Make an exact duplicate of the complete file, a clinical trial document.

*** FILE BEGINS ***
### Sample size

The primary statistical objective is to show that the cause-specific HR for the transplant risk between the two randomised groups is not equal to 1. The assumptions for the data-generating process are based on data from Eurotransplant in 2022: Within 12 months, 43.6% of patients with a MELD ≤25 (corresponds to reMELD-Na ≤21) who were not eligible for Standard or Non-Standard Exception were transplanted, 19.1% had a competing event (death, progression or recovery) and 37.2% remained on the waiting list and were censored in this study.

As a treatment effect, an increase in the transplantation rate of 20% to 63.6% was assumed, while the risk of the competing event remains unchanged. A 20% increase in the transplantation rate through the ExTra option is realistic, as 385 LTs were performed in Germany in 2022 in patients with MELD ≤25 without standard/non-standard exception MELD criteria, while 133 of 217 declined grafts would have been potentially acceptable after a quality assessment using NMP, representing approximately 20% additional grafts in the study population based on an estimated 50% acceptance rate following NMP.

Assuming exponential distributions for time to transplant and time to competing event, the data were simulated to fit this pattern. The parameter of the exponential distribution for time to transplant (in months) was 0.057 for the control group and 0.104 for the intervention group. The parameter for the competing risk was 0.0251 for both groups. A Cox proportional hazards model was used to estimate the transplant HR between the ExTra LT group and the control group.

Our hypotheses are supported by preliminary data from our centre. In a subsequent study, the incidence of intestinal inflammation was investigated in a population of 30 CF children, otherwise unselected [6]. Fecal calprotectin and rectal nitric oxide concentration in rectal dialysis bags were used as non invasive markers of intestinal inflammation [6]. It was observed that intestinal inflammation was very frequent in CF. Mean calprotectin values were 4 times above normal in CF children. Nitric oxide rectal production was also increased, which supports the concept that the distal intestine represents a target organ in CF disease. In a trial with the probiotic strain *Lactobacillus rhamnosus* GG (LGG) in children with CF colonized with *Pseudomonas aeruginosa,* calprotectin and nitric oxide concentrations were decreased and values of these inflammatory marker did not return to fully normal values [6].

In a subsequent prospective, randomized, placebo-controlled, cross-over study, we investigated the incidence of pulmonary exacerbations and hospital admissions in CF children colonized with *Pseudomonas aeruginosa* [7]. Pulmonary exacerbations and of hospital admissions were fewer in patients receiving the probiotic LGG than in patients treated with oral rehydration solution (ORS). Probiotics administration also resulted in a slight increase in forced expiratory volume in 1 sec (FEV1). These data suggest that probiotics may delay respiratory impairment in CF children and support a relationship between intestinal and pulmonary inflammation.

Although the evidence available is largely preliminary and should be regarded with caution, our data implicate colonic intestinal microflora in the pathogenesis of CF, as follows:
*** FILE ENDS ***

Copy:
### Sample size

The primary statistical objective is to show that the cause-specific HR for the transplant risk between the two randomised groups is not equal to 1. The assumptions for the data-generating process are based on data from Eurotransplant in 2022: Within 12 months, 43.6% of patients with a MELD ≤25 (corresponds to reMELD-Na ≤21) who were not eligible for Standard or Non-Standard Exception were transplanted, 19.1% had a competing event (death, progression or recovery) and 37.2% remained on the waiting list and were censored in this study.

As a treatment effect, an increase in the transplantation rate of 20% to 63.6% was assumed, while the risk of the competing event remains unchanged. A 20% increase in the transplantation rate through the ExTra option is realistic, as 385 LTs were performed in Germany in 2022 in patients with MELD ≤25 without standard/non-standard exception MELD criteria, while 133 of 217 declined grafts would have been potentially acceptable after a quality assessment using NMP, representing approximately 20% additional grafts in the study population based on an estimated 50% acceptance rate following NMP.

Assuming exponential distributions for time to transplant and time to competing event, the data were simulated to fit this pattern. The parameter of the exponential distribution for time to transplant (in months) was 0.057 for the control group and 0.104 for the intervention group. The parameter for the competing risk was 0.0251 for both groups. A Cox proportional hazards model was used to estimate the transplant HR between the ExTra LT group and the control group.

Our hypotheses are supported by preliminary data from our centre. In a subsequent study, the incidence of intestinal inflammation was investigated in a population of 30 CF children, otherwise unselected [6]. Fecal calprotectin and rectal nitric oxide concentration in rectal dialysis bags were used as non invasive markers of intestinal inflammation [6]. It was observed that intestinal inflammation was very frequent in CF. Mean calprotectin values were 4 times above normal in CF children. Nitric oxide rectal production was also increased, which supports the concept that the distal intestine represents a target organ in CF disease. In a trial with the probiotic strain *Lactobacillus rhamnosus* GG (LGG) in children with CF colonized with *Pseudomonas aeruginosa,* calprotectin and nitric oxide concentrations were decreased and values of these inflammatory marker did not return to fully normal values [6].

In a subsequent prospective, randomized, placebo-controlled, cross-over study, we investigated the incidence of pulmonary exacerbations and hospital admissions in CF children colonized with *Pseudomonas aeruginosa* [7]. Pulmonary exacerbations and of hospital admissions were fewer in patients receiving the probiotic LGG than in patients treated with oral rehydration solution (ORS). Probiotics administration also resulted in a slight increase in forced expiratory volume in 1 sec (FEV1). These data suggest that probiotics may delay respiratory impairment in CF children and support a relationship between intestinal and pulmonary inflammation.

Although the evidence available is largely preliminary and should be regarded with caution, our data implicate colonic intestinal microflora in the pathogenesis of CF, as follows: